Despite it's subsequent demise, the Micro established a career path for Highfield who became a computer programmer and was taken on by Coopers & Lybrand (now Price Waterhouse Coopers) in a management consultancy role.

In his mid-20s he was sent to work in South Africa and found himself employed by the ANC shortly after it was pitched into crisis by the arrest of Winnie Mandela in relation to the death of activist Stompie Moeketsi Seipei. Amid allegations of financial irregularities, Highfield was asked to get the books in order. Among those he chose to employ in his team was Olive Mungadze, a Zimbabwean, who at the time was the only female black chartered accountant in the whole of sub-Saharan Africa. At one point in the project, Mungadze and Highfield walked into a remote Afrikaaner diner in Transkei. He hasn't forgotten their reception.

"I had never known an entire restaurant stop eating and just turn round and stare at me, a suited white businessman, with Olive, a suited black woman. They just stared at us for the whole dinner. An utterly different world. It was only 1993."

He returned to Britain the following year and was introduced to the possibilities of the internet when NBC Europe employed him as head of IT and asked him to set up one of the first television websites in the UK. This led to a job at the television company Flextech, where he was soon establishing sites for much of the TV industry, including the Discovery, Playboy and Parliamentary channels.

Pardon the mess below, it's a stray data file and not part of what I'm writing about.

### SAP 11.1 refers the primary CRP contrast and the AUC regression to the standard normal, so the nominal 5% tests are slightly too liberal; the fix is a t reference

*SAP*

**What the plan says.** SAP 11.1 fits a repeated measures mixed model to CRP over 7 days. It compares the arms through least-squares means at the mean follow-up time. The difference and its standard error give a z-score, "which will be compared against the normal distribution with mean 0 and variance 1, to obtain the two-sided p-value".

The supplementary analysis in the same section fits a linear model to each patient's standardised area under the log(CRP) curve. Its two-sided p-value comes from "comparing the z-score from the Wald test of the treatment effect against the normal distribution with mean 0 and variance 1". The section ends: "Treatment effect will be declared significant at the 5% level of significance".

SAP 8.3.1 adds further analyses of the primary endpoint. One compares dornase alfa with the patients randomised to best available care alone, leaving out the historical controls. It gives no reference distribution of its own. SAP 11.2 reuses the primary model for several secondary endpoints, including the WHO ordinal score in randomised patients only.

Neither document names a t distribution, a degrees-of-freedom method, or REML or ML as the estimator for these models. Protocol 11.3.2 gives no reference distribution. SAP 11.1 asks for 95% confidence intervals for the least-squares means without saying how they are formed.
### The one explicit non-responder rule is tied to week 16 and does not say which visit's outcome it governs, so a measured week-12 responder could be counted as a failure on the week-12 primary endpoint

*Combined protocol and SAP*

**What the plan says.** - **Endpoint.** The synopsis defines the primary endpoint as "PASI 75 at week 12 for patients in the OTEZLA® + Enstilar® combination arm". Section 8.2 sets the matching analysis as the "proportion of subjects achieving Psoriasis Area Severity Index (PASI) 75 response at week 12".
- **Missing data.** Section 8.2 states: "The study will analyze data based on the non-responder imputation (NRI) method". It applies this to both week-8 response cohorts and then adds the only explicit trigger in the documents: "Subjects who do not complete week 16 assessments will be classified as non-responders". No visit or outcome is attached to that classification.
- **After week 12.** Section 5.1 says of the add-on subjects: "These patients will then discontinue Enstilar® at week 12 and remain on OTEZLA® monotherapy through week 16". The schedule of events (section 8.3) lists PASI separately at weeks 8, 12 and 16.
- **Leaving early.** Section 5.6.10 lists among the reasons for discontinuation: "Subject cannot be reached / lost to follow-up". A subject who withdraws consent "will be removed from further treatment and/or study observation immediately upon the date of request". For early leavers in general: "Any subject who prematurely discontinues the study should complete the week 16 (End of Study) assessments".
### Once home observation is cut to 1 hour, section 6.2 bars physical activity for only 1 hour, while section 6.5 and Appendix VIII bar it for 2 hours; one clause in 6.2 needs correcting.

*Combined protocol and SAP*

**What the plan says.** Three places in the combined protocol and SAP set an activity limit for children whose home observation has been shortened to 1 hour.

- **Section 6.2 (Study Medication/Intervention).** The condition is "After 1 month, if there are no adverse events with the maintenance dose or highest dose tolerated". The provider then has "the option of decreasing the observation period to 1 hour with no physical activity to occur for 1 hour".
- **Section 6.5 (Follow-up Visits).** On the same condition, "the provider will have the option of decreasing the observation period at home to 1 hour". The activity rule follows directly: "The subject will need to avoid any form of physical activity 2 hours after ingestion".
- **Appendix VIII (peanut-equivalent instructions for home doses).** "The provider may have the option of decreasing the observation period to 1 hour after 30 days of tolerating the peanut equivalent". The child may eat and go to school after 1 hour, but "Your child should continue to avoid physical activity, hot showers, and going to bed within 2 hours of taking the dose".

At Flextech he launched The Doll's House, an online reality show for the Bravo channel. "It was a number of girls in a house under constant surveillance by webcam. It hit the headlines when, not surprisingly, a visiting boyfriend got caught in bed with one of the girls on webcam."

Having built up Flextech Interactive from "just me" to a business of 100 people, he was allowed to invest in ventures such as the online mapping site, and the ticketing agency Way Ahead Group. Financially the adventure proved very successful. Or, as Highfield put it when describing his interest in cars: "When I lucked in during the dotcom boom I bought myself a Ferrari." Soon after Flextech merged with Telewest, a headhunter called Highfield to offer him a senior role at the BBC.

In six years this "bit of a car nut" has put the corporation in pole position in the digital revolution. He has got rid of the Ferrari for "something more politically correct" and will have to find other things on which to lavish his annual salary of £315,000 (including bonuses and benefits). He might have a racing driver's cap, autographed by Jenson Button, resting on the top of his chair, but Highfield is not flash. Nor is he a grey geek. He has thrived because of a rare ability to awaken others to the possibilities of the internet.

"The streaming of people in England into arts and science means that people who can explain technology are few and far between. It's so rare in the creative industries to find creatives who are interested in technology, because a lot of them look down on it. It wouldn't happen in America or Germany," he says. "It's very rare as well to find technologists who have been taught how to sell their ideas. It's one of the reasons why the entrepreneurial culture here hasn't made many dotcom successes."

It's just as well, then, that we have Ashley Highfield.